Most projects being built on blockchains are using open source code. This means that IP, or intellectual property, is not a component of the value of an ICO or its token. In time, ICO teams will copy technology, code and ideas from projects that succeed, and learn from the projects that fail.
What this means is that the projects with the best technology are not going to be the ones that win in the long term. They may have an edge in the short term, but ultimately, if they have a winning formula it will be copied by others. ICO teams therefore have to find other ways to make their platforms both valuable and defensible.
Essentially this comes down to having a network effect in place. A network effect exists when more users being added to a platform makes it more valuable to existing users and to potential users. Potential users that don’t initially see value in a platform, may see value later when more users have joined.
A network effect gives a platform value, while also making it defensible. Facebook’s code might not be open source, but it wouldn’t be very expensive to build a very similar platform to compete with it. The problem is that this new platform would have no users, and therefore there would be no reason for anyone to join it. Companies like Facebook, Twitter, Uber, PayPal and others all benefit from the large number of users they have, and the fact that even though their model can be replicated easily, the users are the real asset. To date, Bitcoin and Ethereum have done the same. The size of their networks is a bigger asset than their technology.
The network effect only becomes valuable once the number of users has reached a tipping point. This is the point at which adoption begins to accelerate, and there is no way a competitor can catch up. While many ICO whitepapers point to the network effects that will exist on a platform, potential network effects are of little value until they reach that tipping point.
ICO investors should therefore look at what ICO teams are planning to do to reach that tipping point. Do they have an effective go to market strategy? Do they have people of the right calibre to execute the strategy? And, are they raising enough capital to get to that point?
So, what can ICO teams do to get to that network effect tipping point? Firstly, they need to focus just as much on a go-to-market strategy. This means attracting users and developers and building partnerships that extend their reach. ICOs are often quick to point out the partnerships they have already built, but not all of them count.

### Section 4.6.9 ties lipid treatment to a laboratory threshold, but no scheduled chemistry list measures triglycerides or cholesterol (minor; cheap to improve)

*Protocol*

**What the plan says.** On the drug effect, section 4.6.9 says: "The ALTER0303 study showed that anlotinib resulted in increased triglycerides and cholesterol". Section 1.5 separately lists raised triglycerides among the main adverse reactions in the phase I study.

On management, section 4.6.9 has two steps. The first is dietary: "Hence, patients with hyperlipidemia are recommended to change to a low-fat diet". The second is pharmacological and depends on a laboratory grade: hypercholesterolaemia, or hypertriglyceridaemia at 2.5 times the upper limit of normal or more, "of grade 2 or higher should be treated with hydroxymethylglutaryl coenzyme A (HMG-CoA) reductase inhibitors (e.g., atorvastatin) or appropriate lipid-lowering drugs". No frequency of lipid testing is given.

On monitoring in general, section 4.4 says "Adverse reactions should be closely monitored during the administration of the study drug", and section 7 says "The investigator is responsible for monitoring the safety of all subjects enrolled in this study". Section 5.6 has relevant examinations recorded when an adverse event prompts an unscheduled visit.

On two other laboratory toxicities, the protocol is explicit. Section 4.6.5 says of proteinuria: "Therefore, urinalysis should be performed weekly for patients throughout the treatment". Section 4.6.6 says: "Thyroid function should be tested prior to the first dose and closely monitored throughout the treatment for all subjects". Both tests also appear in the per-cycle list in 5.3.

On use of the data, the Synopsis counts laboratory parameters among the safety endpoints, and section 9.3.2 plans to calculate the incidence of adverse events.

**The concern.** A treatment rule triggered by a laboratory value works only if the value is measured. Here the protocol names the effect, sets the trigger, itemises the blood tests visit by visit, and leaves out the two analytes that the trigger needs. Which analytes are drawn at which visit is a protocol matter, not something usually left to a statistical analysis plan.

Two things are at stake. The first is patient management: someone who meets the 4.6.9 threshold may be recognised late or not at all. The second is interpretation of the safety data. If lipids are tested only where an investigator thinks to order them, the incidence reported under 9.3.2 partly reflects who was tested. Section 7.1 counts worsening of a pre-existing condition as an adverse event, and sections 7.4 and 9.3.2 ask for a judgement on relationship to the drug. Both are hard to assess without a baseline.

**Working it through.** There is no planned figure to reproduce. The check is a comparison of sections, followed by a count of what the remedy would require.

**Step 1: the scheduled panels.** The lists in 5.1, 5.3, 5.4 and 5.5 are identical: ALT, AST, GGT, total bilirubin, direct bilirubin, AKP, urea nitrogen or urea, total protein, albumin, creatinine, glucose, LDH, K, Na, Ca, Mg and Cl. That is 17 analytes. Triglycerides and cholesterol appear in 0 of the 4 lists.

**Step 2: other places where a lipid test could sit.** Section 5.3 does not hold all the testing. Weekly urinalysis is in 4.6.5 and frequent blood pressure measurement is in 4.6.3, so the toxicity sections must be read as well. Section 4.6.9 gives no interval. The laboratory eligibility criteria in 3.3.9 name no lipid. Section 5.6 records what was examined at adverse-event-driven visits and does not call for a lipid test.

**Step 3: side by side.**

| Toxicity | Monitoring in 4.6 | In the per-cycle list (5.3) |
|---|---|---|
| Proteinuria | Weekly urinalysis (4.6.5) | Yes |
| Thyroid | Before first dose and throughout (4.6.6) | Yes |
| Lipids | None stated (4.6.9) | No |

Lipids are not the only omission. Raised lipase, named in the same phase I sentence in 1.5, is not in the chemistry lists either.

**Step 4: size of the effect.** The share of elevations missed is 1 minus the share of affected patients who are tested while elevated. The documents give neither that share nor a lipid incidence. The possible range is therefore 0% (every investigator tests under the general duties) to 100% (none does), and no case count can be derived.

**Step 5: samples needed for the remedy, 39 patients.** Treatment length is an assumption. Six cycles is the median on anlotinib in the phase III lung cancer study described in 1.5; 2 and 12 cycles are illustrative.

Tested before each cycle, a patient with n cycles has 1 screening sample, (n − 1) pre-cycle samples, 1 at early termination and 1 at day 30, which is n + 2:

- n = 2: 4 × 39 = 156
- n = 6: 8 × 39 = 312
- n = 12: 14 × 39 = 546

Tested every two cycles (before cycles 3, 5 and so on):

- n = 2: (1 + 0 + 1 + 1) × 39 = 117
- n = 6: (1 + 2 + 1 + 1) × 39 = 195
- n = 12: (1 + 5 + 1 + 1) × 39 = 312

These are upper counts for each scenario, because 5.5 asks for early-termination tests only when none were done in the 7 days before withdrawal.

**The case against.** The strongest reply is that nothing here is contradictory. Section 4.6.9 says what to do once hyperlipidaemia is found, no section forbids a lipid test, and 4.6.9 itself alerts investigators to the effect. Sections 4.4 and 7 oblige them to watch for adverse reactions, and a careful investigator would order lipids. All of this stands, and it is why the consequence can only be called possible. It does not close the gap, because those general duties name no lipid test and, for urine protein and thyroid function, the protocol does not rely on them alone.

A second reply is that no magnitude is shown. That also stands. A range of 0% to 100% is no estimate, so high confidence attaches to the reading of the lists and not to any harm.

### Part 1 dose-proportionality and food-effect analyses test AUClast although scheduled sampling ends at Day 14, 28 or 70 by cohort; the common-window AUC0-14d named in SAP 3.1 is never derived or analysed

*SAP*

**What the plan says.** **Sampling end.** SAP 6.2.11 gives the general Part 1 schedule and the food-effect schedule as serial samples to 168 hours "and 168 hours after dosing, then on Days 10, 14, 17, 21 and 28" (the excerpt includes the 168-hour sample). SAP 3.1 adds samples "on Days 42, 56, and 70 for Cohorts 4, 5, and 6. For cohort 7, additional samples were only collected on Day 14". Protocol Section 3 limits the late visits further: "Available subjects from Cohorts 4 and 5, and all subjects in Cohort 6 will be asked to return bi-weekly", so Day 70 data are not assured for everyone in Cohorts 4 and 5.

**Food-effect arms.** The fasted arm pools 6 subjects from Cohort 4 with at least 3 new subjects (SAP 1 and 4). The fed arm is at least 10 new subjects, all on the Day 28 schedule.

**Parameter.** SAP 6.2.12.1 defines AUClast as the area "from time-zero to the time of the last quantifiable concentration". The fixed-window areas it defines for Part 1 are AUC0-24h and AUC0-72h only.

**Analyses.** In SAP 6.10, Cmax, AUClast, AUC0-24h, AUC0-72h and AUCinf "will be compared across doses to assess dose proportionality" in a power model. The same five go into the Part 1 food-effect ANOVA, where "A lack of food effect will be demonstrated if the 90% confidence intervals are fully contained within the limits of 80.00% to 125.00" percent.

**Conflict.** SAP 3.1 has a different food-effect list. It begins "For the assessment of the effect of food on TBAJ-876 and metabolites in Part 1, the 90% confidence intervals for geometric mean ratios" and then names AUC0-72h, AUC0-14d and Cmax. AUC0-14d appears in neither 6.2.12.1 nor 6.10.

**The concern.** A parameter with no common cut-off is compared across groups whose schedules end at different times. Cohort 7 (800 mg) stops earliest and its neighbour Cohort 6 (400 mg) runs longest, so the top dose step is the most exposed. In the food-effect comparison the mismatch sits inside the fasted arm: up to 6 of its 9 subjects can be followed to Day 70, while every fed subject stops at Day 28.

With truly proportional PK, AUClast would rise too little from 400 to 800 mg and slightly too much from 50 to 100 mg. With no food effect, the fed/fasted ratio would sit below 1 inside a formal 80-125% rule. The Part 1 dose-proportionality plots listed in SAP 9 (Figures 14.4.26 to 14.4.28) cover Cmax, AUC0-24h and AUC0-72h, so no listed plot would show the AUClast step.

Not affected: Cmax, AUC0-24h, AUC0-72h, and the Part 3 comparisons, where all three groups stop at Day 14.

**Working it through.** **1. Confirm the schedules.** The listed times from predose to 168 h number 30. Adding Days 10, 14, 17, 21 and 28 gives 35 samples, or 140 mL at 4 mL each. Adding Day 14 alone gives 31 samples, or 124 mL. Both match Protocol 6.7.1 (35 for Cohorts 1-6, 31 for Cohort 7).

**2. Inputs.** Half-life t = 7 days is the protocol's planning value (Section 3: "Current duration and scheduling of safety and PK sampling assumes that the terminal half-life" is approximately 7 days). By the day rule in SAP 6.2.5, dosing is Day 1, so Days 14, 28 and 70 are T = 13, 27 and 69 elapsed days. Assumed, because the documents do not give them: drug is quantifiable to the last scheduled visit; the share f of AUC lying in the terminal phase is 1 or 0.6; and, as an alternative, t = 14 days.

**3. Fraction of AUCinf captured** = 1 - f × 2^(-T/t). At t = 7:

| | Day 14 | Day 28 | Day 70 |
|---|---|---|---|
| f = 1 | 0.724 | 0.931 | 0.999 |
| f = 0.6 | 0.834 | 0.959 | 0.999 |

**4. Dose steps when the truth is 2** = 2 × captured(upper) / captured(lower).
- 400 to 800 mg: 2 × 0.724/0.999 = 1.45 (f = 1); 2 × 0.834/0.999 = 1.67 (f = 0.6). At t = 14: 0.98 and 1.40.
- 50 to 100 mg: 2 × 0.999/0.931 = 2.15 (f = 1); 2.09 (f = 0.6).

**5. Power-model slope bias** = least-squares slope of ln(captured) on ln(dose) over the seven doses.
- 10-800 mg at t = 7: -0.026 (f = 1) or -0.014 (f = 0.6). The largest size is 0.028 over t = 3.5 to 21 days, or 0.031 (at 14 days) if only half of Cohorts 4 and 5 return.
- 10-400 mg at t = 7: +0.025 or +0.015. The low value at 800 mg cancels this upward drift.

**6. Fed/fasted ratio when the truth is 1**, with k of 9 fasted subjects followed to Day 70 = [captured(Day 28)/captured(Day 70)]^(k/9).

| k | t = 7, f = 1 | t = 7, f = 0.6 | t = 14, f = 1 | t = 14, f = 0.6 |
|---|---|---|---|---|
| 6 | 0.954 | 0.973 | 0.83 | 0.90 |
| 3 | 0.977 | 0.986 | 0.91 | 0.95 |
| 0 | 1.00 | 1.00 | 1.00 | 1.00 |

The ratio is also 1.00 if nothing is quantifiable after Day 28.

The partnerships that will accelerate a network effect are those that will aid in distribution of the product amongst users who will continue to use it. A powerful way to do this is to form partnerships that result in complimentary products being bundled together.
An engaged developer community also adds value to the platform. More developers mean more functionality and more potential apps on the platform. Each new app can potentially attract new users that might not otherwise use the platform.
Adding the number of use cases, industries and products, will also give platform more chance to gain traction. Many of the projects being built on the Ethereum network may fail, but some will succeed, and these will contribute to the network effect over the long term.
We have already discussed driving user adoption in the previous post, and this is obviously the most important factor in building a network effect. But to get to the tipping point, an ICO team will need a marketing strategy to actually put the product in front of enough people. This requires creativity and probably quite a lot of capital.
For an ICO to be valuable, it will need to have value that is not embedded in its code. This will come from having enough users and developers, that the network value will not be possible to replicate economically. It will also come from economies of scale and strong governance.
For token investors this again means they need to look carefully at the aspects of the ICO and its strategy that are not dependent on the technology. Sure, the tech needs to work, but that’s just the first. If an ICO is all about the tech, it will struggle to compete when the money runs out.